While that’s fantastic news for fans of cannabis, it doesn’t take a genius to understand why it might worry the alcohol industry. In fear of losing even more of their market share, alcohol companies have been implicated in funding anti-cannabis lobby groups in California, Arizona, and Massachusetts at least.
Recently, many big players seem to have changed their approach though. Rather tthanspending money to keep cannabis illegal, they now invest into cannabis business’. It’s no secret that the edible market is growing at an insane pace and the alc industry wants a piece of the pie.
The tactics employed by big alcohol and big tobacco companies to challenge legal cannabis may be insidious and sneaky, but they pale in comparison to big pharma when it comes to total lack of morals and respect for human life.
By funding anti-cannabis researchers and organizations, lobbying government agencies, and “donating” to politicians, big pharma plays an immense and crucial role in maintaining political opposition to the legalization of cannabis.
Again, this occurs due to the fear of losing out on profits. In U.S. states with legal cannabis, opioid use has fallen considerably, along with the number of deaths associated with their use.
One of the biggest opponents to cannabis legalization is the Pharmaceutical Research and Manufacturers of America (PhRMA). In 2014 alone, PhRMA spent about $16.6 million on lobbying.
The private prison industry in the USA (and also in some other countries like the UK and France) directly benefits from the prohibition of cannabis, as it gives them a steady stream of new inmates. Private prisons are set up to profit for each inmate, so a steady stream of them is precisely what they want.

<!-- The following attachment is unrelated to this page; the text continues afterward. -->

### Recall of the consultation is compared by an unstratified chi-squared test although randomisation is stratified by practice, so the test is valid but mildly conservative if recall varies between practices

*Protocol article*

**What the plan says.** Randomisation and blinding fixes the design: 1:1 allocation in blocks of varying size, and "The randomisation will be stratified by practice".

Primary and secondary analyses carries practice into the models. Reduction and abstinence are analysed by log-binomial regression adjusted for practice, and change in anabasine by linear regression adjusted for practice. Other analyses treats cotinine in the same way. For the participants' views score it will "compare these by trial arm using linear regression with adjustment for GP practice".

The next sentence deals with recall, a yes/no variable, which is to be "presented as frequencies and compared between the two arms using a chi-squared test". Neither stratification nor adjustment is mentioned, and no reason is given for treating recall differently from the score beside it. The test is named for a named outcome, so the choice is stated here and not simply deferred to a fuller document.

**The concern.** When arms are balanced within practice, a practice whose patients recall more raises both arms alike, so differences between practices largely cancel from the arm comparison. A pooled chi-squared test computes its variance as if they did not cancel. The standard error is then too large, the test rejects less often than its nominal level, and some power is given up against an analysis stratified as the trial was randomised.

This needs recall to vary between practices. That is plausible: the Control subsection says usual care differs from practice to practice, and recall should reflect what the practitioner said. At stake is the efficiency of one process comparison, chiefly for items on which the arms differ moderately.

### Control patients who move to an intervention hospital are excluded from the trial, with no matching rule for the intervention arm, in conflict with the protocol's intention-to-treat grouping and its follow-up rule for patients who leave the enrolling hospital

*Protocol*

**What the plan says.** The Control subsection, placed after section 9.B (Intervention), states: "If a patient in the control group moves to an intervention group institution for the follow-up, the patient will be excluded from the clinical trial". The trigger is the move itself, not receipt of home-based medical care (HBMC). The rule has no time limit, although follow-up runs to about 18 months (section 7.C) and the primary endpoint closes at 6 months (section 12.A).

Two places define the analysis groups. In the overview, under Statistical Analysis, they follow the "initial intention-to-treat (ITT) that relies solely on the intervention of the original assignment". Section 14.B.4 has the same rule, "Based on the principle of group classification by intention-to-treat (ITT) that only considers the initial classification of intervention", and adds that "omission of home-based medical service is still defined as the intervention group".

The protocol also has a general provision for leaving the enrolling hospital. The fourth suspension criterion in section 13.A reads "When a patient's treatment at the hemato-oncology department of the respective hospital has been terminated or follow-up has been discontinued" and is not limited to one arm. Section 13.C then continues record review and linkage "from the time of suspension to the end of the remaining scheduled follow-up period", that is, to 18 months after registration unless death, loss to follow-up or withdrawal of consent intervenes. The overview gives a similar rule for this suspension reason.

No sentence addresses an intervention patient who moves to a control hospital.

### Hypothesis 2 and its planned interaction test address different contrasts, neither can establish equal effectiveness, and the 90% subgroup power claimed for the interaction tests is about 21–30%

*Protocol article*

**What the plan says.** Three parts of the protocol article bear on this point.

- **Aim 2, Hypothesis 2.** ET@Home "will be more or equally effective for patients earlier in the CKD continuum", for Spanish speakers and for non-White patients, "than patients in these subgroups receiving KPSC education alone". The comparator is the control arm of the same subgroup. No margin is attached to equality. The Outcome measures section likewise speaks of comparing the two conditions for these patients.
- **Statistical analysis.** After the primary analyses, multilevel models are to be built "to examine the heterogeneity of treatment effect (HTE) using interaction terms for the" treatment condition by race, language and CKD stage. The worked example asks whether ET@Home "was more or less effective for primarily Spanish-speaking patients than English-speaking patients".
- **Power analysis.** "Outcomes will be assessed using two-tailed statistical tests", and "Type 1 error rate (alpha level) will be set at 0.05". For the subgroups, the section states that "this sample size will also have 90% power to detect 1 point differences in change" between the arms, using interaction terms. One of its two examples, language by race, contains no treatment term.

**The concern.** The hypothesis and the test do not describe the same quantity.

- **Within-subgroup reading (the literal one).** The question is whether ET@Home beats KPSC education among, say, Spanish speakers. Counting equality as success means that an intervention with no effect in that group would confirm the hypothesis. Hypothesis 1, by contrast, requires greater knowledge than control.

One of the largest private prison companies, Corrections Corporation of America, has stated that keeping drugs illegal is essential to its business success. Since 2008, the corporation has spent around $970,000 per year on lobbying.
Police & Prison Unions
Police unions depend heavily on funding for anti-drug efforts, and also receive money from asset forfeitures when properties are seized as a result of drug crimes. They have a strong interest in maintaining this situation and have consistently donated to lobby groups fighting the legalization of cannabis and other drugs.
In California, a group called the Coalition for Responsible Drug Policies was heavily involved in campaigning against last year’s successful initiative to legalize recreational cannabis.
The funds came from groups representing law enforcement, including the California Police Chiefs Association, the Riverside Sheriffs’ Association, the Los Angeles Police Protective League’s Issues PAC, and the California Correctional Supervisor’s Organization.
Prison guard unions fear the legalization of cannabis as it would reduce the need for prison staff, in private prisons that are also profiting from the illegality of cannabis.
In 2008, the California prison union provided funds to help defeat Proposition 5, a measure to create prison diversion programs for nonviolent offenders with drug problems.